Lidl store Hersham

Source: Lidl

Lidl is keen to get new stores up and running as soon as possible

Lidl has decided not to wait for investors to restart its pipeline of new stores and has instead found the money to start building them itself.

As reported by The Grocer in February, the discounter was pitching for investors to pay £91m for the construction of 12 stores in return for the freeholds. Lidl’s plan was to then lease the stores back.

The investment pitch was a way for Lidl to get estate expansion back on track, having cut its own construction budget last year, a move thought linked to the burden of high interest rates on its parent the Schwarz Group.

However, in an indication of confidence in its recent performance, Lidl has now appointed contractors to build what a source called “numerous” stores, including sites that were in its portfolio pitch to investors.

Lidl has been the fastest-growing supermarket for six months in a row, according to Kantar. It was the only one in double-digit year on year growth in the latest 12-week period, to 18 February, with sales up 10.9%, compared with runners-up Sainsbury’s, Tesco and Aldi on 7.6%, 6.2% and 5.7% respectively.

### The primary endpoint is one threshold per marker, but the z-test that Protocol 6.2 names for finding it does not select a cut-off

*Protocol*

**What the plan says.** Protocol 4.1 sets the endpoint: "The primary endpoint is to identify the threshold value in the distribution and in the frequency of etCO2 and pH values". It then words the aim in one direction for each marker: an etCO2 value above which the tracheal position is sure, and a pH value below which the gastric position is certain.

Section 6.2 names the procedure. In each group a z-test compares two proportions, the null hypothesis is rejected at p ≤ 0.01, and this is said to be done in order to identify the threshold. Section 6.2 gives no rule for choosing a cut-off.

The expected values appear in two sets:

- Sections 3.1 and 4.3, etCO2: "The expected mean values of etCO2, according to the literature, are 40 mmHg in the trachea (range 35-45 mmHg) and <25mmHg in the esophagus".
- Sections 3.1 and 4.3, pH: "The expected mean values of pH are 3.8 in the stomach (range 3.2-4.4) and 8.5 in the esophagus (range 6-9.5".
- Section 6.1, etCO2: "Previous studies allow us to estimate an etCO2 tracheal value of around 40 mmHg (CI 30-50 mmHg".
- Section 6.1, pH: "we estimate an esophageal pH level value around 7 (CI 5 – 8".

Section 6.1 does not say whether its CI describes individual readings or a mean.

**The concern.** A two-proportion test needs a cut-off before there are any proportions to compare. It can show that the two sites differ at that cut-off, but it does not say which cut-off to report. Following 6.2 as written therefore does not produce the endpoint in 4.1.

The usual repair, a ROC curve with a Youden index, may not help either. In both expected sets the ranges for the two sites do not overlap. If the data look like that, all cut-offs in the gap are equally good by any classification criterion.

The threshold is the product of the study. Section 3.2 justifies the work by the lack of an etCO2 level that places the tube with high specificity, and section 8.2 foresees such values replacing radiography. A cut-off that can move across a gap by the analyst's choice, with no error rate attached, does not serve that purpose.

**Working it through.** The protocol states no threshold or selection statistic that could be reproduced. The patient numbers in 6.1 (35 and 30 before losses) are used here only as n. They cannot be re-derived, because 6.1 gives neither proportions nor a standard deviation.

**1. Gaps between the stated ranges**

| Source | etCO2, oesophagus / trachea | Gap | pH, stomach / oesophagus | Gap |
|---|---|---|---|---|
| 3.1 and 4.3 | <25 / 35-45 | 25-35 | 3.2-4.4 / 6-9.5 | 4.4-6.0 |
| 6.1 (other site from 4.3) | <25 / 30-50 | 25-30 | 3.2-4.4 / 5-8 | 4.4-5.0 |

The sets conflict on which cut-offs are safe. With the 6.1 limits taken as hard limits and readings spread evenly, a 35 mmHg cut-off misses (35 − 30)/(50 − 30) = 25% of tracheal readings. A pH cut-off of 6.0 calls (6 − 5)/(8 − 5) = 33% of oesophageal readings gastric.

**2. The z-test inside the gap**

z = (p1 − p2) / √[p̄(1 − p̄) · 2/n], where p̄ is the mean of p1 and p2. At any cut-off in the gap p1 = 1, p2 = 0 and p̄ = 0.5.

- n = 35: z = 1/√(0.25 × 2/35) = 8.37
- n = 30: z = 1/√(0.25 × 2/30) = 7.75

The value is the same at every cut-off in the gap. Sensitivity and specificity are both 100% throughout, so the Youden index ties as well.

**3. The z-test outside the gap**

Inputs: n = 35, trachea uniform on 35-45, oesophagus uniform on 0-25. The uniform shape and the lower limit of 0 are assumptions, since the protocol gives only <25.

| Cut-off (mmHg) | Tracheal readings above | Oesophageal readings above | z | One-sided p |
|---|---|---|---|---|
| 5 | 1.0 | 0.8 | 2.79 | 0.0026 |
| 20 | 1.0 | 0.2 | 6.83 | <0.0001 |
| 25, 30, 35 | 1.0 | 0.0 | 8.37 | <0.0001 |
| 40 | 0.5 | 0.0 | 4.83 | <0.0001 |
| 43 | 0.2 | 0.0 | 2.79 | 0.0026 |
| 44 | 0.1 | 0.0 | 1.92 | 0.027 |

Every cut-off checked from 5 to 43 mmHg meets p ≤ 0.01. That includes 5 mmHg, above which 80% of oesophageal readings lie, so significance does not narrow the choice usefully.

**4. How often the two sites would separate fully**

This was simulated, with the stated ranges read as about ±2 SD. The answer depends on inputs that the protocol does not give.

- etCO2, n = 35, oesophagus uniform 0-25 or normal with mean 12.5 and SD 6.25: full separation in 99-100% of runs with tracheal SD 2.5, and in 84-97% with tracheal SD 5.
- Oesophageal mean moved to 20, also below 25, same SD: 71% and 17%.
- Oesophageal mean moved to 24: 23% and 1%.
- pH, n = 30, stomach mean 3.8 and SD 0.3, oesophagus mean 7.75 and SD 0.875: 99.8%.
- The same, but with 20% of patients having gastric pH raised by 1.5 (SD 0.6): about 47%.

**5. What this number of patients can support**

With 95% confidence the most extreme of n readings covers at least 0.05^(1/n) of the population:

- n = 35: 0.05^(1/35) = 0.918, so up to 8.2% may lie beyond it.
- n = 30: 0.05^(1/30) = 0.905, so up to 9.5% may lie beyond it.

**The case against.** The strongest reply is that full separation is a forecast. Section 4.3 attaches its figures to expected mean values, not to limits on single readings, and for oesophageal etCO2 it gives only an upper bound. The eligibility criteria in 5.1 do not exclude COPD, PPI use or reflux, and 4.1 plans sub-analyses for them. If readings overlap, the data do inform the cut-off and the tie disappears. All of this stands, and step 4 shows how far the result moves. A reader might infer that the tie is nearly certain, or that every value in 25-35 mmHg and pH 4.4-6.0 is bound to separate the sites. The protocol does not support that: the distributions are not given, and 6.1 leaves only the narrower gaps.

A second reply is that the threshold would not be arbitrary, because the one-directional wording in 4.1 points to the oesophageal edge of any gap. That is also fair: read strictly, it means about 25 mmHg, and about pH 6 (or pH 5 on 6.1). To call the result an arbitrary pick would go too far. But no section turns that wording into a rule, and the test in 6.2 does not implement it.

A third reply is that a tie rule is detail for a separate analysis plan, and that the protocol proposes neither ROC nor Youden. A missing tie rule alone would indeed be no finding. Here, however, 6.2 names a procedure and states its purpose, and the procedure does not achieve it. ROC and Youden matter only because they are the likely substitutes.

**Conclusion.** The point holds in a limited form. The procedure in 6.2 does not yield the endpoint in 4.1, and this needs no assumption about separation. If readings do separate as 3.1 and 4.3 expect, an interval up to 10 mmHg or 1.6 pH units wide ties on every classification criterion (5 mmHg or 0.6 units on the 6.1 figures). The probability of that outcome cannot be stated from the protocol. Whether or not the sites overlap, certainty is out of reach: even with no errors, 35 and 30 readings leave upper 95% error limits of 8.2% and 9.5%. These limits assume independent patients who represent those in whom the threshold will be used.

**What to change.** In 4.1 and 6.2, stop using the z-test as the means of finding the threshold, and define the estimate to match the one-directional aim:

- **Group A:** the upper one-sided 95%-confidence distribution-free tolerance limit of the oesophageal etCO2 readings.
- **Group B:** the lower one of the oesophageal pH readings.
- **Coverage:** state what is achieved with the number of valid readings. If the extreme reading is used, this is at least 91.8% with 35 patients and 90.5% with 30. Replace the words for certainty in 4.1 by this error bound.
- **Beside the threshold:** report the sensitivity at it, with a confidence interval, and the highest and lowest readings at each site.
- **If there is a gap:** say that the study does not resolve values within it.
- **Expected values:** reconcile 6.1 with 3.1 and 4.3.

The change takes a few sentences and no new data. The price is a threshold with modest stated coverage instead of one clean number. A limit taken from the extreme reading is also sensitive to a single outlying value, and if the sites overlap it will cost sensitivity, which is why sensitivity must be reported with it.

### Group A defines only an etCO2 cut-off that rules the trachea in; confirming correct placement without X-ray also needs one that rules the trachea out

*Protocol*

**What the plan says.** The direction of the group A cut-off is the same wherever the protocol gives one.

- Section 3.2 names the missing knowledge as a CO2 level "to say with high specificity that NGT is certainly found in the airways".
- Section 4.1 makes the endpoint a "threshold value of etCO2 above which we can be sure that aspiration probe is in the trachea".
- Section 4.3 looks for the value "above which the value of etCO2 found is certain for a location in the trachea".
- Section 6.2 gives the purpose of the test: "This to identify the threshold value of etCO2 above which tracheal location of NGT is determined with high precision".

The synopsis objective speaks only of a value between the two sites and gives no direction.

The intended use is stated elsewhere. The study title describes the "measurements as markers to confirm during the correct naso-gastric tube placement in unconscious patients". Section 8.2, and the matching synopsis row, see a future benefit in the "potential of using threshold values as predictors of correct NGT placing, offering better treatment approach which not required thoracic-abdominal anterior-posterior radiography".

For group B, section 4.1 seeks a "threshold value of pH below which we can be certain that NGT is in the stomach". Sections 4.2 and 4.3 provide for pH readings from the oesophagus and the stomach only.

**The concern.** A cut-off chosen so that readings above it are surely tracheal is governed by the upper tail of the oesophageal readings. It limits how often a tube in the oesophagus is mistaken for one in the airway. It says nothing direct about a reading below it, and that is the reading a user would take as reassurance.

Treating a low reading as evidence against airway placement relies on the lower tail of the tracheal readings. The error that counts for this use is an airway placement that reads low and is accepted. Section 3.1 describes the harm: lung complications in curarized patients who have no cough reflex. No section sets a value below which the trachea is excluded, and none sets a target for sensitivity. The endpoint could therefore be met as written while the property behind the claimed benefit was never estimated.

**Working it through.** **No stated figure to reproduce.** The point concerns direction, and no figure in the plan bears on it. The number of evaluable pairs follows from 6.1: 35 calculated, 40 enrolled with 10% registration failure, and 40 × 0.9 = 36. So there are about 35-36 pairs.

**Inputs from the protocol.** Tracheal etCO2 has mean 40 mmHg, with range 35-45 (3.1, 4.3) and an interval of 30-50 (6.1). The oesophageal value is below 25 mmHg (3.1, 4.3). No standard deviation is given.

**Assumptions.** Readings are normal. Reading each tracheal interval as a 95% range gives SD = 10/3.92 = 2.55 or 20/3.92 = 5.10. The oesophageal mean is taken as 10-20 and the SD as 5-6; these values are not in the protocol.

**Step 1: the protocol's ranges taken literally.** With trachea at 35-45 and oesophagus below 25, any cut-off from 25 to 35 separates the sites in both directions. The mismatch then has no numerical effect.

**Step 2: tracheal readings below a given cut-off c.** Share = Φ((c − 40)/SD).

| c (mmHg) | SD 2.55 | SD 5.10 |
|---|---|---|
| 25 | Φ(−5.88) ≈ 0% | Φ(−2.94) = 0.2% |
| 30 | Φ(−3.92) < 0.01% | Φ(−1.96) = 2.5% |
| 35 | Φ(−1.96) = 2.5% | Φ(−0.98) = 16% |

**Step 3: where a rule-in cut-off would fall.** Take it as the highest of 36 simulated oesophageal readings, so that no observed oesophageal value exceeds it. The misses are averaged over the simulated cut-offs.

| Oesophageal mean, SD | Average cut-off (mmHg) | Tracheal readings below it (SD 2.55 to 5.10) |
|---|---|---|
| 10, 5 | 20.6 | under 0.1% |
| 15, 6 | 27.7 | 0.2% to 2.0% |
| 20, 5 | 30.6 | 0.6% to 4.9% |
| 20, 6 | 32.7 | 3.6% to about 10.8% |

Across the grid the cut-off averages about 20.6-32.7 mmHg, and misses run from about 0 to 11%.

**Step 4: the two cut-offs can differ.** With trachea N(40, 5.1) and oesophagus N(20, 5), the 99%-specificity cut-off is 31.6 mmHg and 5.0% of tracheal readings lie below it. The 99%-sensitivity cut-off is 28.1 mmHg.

Read more: Aldi publishes ‘wish list’ of London locations for new stores

While Lidl is still seeking funding from investors for several stores, it is understood it is keen to get new branches up and trading as soon as possible, and so has decided to appoint contractors in the meantime.

The stores include one in Hull, which was among the 12 pitched to investors, but which Lidl has now appointed Stainforth Construction to build.

It is also understood from property sources that investors baulked at the pricing in Lidl’s pitch, with an initial net yield of 4.25%.

“Lots of people were aware of it but the overall comment was their pricing aspirations were too keen,” said a source.

“They may have decided to get building on the sites and see what happens as the market improves in six months’ time.”

Lidl cut its usual annual pipeline of more than 50 new stores to 25 last year, saying it wanted focus investment on growing warehouse capacity instead.